By David Mullen
I learned professional football from John Madden, who passed away on December 28 at 85 years old. I didn’t learn from listening to his broadcasts, watching him draw lines on a TV screen or playing a video game. I learned from him as head coach of the Oakland Raiders, as so did many others who grew up in Oakland in the 1970s.
The tributes that continue to pour in over Madden’s death are well deserved. Any level of professional football fan knew of Madden. NFL Commissioner Roger Goodell said, “He was football.” Most saw Madden as an expert analyst, likable advertising promoter or video game pioneer. I saw him as someone completely different.
The “Silver and Black” Raiders epitomized Oakland. Silver isn’t as precious as gold and only bad guys wore black hats. Oakland was a blue collar town, located only eight miles but light years away from chic and trendy San Francisco. We didn’t like all the attention San Francisco received.
They drank chardonnay, ate fancy chef-prepared meals off fine China and cycled on designer 10-speeds in “The City.” We drank shots of whiskey, ate barbeque ribs off paper plates, and only the Hell’s Angels cycled in “The Town.”
The Raiders were part of the Oakland fabric. Fullback Hewritt Dixon came over to our house. Hall of Fame tackle Art Shell taught me wood shop as a substitute teacher. Gene Upshaw and Clem Daniels had bars and Charlie Smith and Hall of Famer Willie Brown owned liquor stores. My older cousins lived in the same apartment complex with Hall of Famers Ken Stabler and Dave Casper.
Coach Madden was blue collar, too. He grew up across San Francisco Bay in Daly City, a place on the San Francisco border that was a series of copycat houses built after World War II. To understand how Madden became a worldwide sensation, one must understand how he earned his fame.
Coach Madden famously said, “The road to Easy Street goes through the sewer.” It was his way of saying “it takes years of hard work to become an overnight sensation.” We appreciated his values.
Coach Madden worked hard and looked different. His hair was always unkept. His field pass hung from a belt loop on his polyester slacks. He wore a tie with a short-sleeved shirt. When he yelled at the officials, he was yelling for us. He knew the game, could find ways to stop offenses and exploit defenses and earned the respect of his players. His rules were, “Players had to be on time, pay attention and play like Hell when I told them to.” That worked for us in Oakland.
His favorite players were lineman, the guys who were “in the trenches” and unheralded for their effort. Madden was a lineman in high school and college. A knee injury kept him from playing offensive line in the NFL. My dad was center on the football team at St. Elizabeth’s High School in Oakland. When their quarterback Rudy Solari went on to Hollywood to become an actor, he landed a role in the ABC military series “Garrison’s Gorillas.” When Solari appeared on screen, my dad would say, “That guy had his hands under my butt” and laugh, even though he said it every week. My dad was a little like Coach Madden.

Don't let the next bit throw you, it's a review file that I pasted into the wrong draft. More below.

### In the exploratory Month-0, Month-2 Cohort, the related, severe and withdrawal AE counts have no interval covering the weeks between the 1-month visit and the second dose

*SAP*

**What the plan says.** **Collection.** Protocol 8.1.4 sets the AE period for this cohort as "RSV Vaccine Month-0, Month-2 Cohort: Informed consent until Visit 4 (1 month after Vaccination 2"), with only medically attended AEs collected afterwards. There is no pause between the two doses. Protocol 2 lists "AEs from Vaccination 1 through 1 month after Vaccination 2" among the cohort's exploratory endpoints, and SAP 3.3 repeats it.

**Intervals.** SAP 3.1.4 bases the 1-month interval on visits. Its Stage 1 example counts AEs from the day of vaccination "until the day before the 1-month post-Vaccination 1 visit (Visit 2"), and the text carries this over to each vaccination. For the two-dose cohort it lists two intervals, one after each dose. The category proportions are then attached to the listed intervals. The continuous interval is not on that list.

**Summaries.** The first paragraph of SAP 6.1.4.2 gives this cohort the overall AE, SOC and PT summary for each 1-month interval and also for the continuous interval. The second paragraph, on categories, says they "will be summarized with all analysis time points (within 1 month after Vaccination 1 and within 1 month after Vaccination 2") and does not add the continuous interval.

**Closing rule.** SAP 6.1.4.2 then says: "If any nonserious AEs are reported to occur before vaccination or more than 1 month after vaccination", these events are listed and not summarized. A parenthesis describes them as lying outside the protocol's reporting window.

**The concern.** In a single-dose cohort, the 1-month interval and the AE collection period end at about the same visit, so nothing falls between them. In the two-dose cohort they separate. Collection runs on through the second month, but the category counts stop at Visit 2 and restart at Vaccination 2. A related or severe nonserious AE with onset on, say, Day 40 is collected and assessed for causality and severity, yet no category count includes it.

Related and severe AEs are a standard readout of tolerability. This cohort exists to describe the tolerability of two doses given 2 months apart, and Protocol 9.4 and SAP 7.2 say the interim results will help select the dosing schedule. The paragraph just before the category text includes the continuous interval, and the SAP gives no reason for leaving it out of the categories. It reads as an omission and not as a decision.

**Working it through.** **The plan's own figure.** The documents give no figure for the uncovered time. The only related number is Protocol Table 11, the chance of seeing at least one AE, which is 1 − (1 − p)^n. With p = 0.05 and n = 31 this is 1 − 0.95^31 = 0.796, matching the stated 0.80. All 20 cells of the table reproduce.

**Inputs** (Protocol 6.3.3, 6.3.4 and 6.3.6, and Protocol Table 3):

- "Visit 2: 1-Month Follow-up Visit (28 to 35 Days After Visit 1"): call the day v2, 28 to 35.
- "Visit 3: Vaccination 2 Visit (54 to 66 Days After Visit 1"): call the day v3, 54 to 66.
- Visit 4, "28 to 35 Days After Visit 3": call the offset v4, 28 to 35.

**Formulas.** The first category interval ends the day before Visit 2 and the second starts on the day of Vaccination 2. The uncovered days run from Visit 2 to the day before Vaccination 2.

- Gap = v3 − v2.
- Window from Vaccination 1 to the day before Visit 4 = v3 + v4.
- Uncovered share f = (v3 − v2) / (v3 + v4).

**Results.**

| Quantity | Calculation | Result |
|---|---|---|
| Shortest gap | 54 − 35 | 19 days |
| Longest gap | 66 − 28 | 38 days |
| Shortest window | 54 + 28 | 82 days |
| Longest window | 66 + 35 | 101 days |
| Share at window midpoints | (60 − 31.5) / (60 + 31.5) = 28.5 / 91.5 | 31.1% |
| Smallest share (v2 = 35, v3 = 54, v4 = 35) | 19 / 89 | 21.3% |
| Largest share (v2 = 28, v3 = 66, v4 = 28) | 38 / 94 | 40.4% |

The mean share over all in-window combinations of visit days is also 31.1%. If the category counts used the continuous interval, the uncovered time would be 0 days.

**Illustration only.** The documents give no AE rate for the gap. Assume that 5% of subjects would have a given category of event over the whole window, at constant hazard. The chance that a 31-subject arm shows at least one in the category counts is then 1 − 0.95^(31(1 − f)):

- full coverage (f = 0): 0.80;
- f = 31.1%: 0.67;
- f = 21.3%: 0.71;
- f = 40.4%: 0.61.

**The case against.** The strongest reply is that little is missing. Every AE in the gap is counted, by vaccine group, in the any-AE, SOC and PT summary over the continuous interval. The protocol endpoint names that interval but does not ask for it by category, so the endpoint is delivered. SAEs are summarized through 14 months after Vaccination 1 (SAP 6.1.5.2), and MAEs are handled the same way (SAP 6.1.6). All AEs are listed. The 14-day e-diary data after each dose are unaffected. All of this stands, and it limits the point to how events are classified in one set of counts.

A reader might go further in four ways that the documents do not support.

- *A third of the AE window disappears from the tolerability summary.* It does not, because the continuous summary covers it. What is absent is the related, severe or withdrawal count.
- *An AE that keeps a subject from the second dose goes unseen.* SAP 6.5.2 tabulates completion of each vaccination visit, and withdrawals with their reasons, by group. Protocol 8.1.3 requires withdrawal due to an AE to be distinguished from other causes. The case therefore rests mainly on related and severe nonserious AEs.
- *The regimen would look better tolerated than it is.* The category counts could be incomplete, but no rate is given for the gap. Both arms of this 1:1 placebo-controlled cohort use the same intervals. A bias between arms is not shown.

Oakland always had an inferiority complex with San Francisco. But if the Raiders won, it didn’t matter. And Coach Madden won. He has the highest winning percentage of any coach in NFL history with at least 100 wins. While Madden led Oakland from 1969-79 — the only team he ever coached — the cross-bay rival 49ers went through six different coaches.
I grew up the oldest of four children in a family that could not afford Raiders’ season tickets. But many relations and family friends had them, and since we lived minutes from the Oakland Coliseum — home of the Raiders — an extra ticket frequently came my way. I sat by the phone on many Sunday mornings waiting for the phone to ring, which never had to ring twice.
Despite sellouts, home games were not televised locally by NFL mandate. For a big game, my dad would drive the family to a friend’s home in Sacramento or Monterey to watch the game on their local NBC affiliate. We would drive for hours to see a game being played down the street from our house.
In 1975, I was invited to interview Hall of Fame punter Ray Guy in the Raiders locker room after a practice. I was editor of the Skyline Oracle, the school newspaper at one of Oakland’s six public high schools. The school district didn’t even ask if I was a Raiders fan. Everyone in Oakland was a Raiders fan.
I had seen Coach Madden many times on the sidelines, but never in his own locker room. I thought he might throw me out, but his mind appeared to be on the game ahead. I remember seeing Brown and future Hall of Famer Ted Hendricks coming out of the shower snapping towels at each other as if they were in high school, too.
One of my proudest moments was watching Coach Madden hold the game ball in the air after winning Super Bowl XV at the Rose Bowl in Pasadena. The Raiders had just annihilated the Minnesota Vikings. The world had heard of Oakland now, and John Madden had just put us on the map. The 49ers had not yet won a Super Bowl. For once, San Francisco couldn’t steal Oakland’s thunder.
Oakland has changed. Built as a convenient way to travel, Interstate 580 serves as a great divide. The hill dwellers on one side of the freeway are wealthy while the dirt-poor flatlanders on the other side live with gang warfare, drugs and deplorable crime. There is no in between. Blue collar families have moved out.
Madden will be remembered by most for smashing through walls on Miller Lite ads, making sure that we knew that Tinactin is “Tough Actin” and that “Ace is the place,” his “booming” broadcasting style or insisting an animated football game be authentic before he would put his name on it. But I’ll remember Coach Madden for his football acumen, his blue collar ethic and how he gave my much-maligned hometown a personality of our very own.